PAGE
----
Question. Current Federal patent policy is reflected in more than 20 different statutory provisions, two executive orders, and innumberable regulations. Oftentime, a single agency operates under several different patent policies. Delays in processing normal waiver applications can take up to several years. Witnesses before our Subcommittee have complained that this situation is confusing, costly, and counterproductive. In your view, are the Government's current patent policies effective and do they operate in the "public interest”? If not, what changes would you suggest?

Answer. I agree that current Federal patent policy is complicated, disjointed, and in many cases does not benefit the public. I have recommended a uniform Federal patent policy under which the Government would retain title to all inventions developed at public expense; Government agencies would be prohibited from waiving Government patent rights; and the Commerce Department would be required to publicize the availability of each Government patent and to grant non-exclusive licenses to those who express an interest in using the invention on this basis. Exclusive license could be granted on a competitive bidding basis in the event no one requests a non-exclusive license.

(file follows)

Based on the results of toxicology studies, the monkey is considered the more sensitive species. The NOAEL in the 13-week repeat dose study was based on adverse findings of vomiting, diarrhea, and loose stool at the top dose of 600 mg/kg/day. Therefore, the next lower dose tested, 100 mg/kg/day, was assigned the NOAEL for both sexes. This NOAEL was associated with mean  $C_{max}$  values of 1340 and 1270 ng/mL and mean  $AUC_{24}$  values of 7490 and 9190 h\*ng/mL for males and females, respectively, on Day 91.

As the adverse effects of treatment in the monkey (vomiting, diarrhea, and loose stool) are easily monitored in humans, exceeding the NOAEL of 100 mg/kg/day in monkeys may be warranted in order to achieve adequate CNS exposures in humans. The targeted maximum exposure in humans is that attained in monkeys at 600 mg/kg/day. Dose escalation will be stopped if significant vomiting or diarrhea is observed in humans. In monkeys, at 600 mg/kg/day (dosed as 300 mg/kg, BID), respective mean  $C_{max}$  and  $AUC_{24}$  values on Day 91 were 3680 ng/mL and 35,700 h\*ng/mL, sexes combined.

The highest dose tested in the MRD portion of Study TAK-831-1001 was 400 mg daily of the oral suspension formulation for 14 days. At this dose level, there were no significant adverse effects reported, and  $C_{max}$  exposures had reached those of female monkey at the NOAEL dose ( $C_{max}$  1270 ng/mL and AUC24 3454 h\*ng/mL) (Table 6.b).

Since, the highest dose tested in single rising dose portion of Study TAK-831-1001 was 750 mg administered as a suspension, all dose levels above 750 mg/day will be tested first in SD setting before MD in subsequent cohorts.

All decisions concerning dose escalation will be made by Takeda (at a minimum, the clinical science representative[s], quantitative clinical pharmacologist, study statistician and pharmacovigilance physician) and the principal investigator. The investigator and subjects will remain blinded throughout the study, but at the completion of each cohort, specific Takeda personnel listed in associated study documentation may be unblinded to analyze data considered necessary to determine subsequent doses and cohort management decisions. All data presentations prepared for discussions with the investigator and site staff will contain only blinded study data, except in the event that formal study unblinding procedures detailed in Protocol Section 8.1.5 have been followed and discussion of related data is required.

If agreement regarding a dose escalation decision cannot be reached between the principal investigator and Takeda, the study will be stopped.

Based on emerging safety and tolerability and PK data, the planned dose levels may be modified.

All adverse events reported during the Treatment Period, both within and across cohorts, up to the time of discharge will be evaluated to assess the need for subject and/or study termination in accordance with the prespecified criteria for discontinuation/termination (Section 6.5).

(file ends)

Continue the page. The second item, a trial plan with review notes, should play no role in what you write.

Question. In your statement, you express the opinion that the Government should take title to inventions to preclude the establishment of a private monopoly for a publicly financed invention. Can you provide the Committee with any data, statistics, or other evidence which would substantiate your belief?

Answer. The Government creates a monopoly any time it grants a contractor exclusive rights to a publicly funded invention. From that point on, the contractor can prevent others from using the invention except on terms the contractor dictates. Sound public policy dictates that inventions developed at Government expense should be freely available for use by any citizen. In cases where the Government concludes the public interest would be best served by granting exclusive rights, every citizen should be given an equal opportunity to bid on them.

Question. A recently released Report on Government Patent Policy prepared by the Federal Council for Science and Technology concluded that there has been a steady decline in the rate of inventive activity for both Government contractors and Federal employees. The number of invention disclosures reported as a result of the Government's R&D effort has dropped nearly 50% from 12,869 in FY 1968 to a low of 6,839 in FY 1975. What significance would you attach to these figures? To what would you attribute this apparent decline in domestic inventive activity.